One common distribution that you hear about in statistics classes, for example, is a T distribution. A *T distribution* is essentially a normal distribution except with heavier, fatter tails. There are also distributions that are skewed (have the hump tilted) one way or the other. Each of these probability distributions, however, has a probability distribution function that describes the probability distribution chart.

Here are two probability distribution functions that you probably already understand: uniform distribution and normal distribution.

*Uniform distribution*

One common probability distribution function is a uniform distribution. In a *uniform distribution,* every event has the same probability of occurrence. As a simple example, suppose that you roll a six-sided die. Assuming that the die is fair, you have an equal chance of rolling any of the values: 1, 2, 3, 4, 5, or 6. If you roll the die 60,000 times, what you would expect to see (given the large number of observations) is that you’ll probably roll a 1 about 10,000 times. Similarly, you’ll probably also roll a 2, 3, 4, 5, or 6 about 10,000 times each. Oh sure, you can count on some variance between what you expect (10,000 occurrences of each side of the six-sided die) and what you actually experience. But your actual observations would pretty well map to your expectations.

The unique thing about this distribution is that everything is pretty darn level. You could say that the probability or the chance of rolling any one of the six sides of the die is even, or *uniform.* This is how uniform distribution gets its name. Every event has the same probability of occurrence. Figure *13-1* shows a uniform distribution function.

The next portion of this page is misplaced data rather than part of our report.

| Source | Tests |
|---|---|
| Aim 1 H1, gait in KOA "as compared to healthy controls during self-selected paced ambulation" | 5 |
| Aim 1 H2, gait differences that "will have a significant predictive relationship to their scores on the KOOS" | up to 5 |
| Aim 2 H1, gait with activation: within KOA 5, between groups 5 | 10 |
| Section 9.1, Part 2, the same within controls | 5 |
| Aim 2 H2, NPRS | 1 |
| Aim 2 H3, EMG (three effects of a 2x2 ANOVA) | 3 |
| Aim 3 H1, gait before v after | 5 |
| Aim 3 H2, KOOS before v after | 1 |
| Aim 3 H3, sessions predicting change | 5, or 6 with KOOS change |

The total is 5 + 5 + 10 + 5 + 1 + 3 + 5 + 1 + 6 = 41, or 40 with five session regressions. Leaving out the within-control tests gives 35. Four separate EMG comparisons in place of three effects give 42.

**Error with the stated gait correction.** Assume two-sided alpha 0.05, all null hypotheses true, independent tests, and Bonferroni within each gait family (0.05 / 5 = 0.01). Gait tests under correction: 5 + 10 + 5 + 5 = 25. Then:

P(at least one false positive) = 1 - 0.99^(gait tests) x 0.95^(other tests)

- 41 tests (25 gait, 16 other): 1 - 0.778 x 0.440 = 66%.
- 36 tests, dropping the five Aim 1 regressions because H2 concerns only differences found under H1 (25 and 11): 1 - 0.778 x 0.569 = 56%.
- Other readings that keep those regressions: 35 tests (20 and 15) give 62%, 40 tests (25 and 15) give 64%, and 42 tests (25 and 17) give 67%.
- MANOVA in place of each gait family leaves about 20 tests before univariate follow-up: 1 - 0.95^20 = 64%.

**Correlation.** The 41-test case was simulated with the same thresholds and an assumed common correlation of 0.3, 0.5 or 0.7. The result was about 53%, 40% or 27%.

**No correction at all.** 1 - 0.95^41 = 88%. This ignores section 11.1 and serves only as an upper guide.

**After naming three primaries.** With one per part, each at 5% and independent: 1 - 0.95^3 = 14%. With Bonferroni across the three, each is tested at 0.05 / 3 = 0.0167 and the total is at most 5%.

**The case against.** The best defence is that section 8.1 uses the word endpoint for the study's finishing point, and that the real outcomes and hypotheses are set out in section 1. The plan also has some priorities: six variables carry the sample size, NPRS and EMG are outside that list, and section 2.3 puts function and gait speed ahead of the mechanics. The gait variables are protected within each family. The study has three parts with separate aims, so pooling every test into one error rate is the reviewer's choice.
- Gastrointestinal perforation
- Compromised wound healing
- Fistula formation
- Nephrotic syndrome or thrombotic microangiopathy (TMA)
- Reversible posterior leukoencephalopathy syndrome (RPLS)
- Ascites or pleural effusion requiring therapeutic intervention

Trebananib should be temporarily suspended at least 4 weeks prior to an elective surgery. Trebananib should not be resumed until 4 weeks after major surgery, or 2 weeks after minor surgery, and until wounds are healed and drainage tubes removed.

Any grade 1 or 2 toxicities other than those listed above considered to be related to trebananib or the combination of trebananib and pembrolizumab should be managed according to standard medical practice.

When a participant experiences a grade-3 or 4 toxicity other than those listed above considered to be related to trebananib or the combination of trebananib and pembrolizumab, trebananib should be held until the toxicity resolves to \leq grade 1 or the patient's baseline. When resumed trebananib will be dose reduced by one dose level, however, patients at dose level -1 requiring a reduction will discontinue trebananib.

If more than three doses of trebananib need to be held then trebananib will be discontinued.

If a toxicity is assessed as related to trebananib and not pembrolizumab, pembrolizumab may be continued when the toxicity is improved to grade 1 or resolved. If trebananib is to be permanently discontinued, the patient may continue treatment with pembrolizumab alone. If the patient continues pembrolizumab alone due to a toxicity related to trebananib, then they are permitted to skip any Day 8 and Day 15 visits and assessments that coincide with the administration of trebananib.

**Figure 13-1:** A uniform distribution function.

*Normal distribution*

Another common type of probability distribution function is the *normal distribution,* also known as a *bell curve* or a *Gaussian distribution.*

A normal distribution occurs naturally in many situations. For example, intelligence quotients (IQs) are distributed normally. If you take a large set of people, test their IQs, and then plot those IQs on a chart, you get a normal distribution. One characteristic of a normal distribution is that most of the values in the population are centered around the mean. Another characteristic of a normal distribution is that the mean, the mode, and the median all equal each other.

Do you kind of see now where this probability distribution function business is going? A probability distribution function just describes a chart that, in essence, plots probabilities. Figure *13-2* shows a normal distribution function.

**Figure 13-2:** A normal distribution function.

A probability distribution function is just a function, or equation, that describes the line of the distribution. As you might guess, not every probability distribution looks like a normal distribution or a uniform distribution.

*Parameters Aren't So Complicated*

After you grasp the concept that a probability distribution function is essentially an equation or formula that describes the line in a probability distribution chart, it’s pretty easy to understand that a *parameter* is an input to the probability distribution function. In other words, the formula or function or equation that describes a probability distribution curve needs inputs. In statistics, those inputs are called parameters.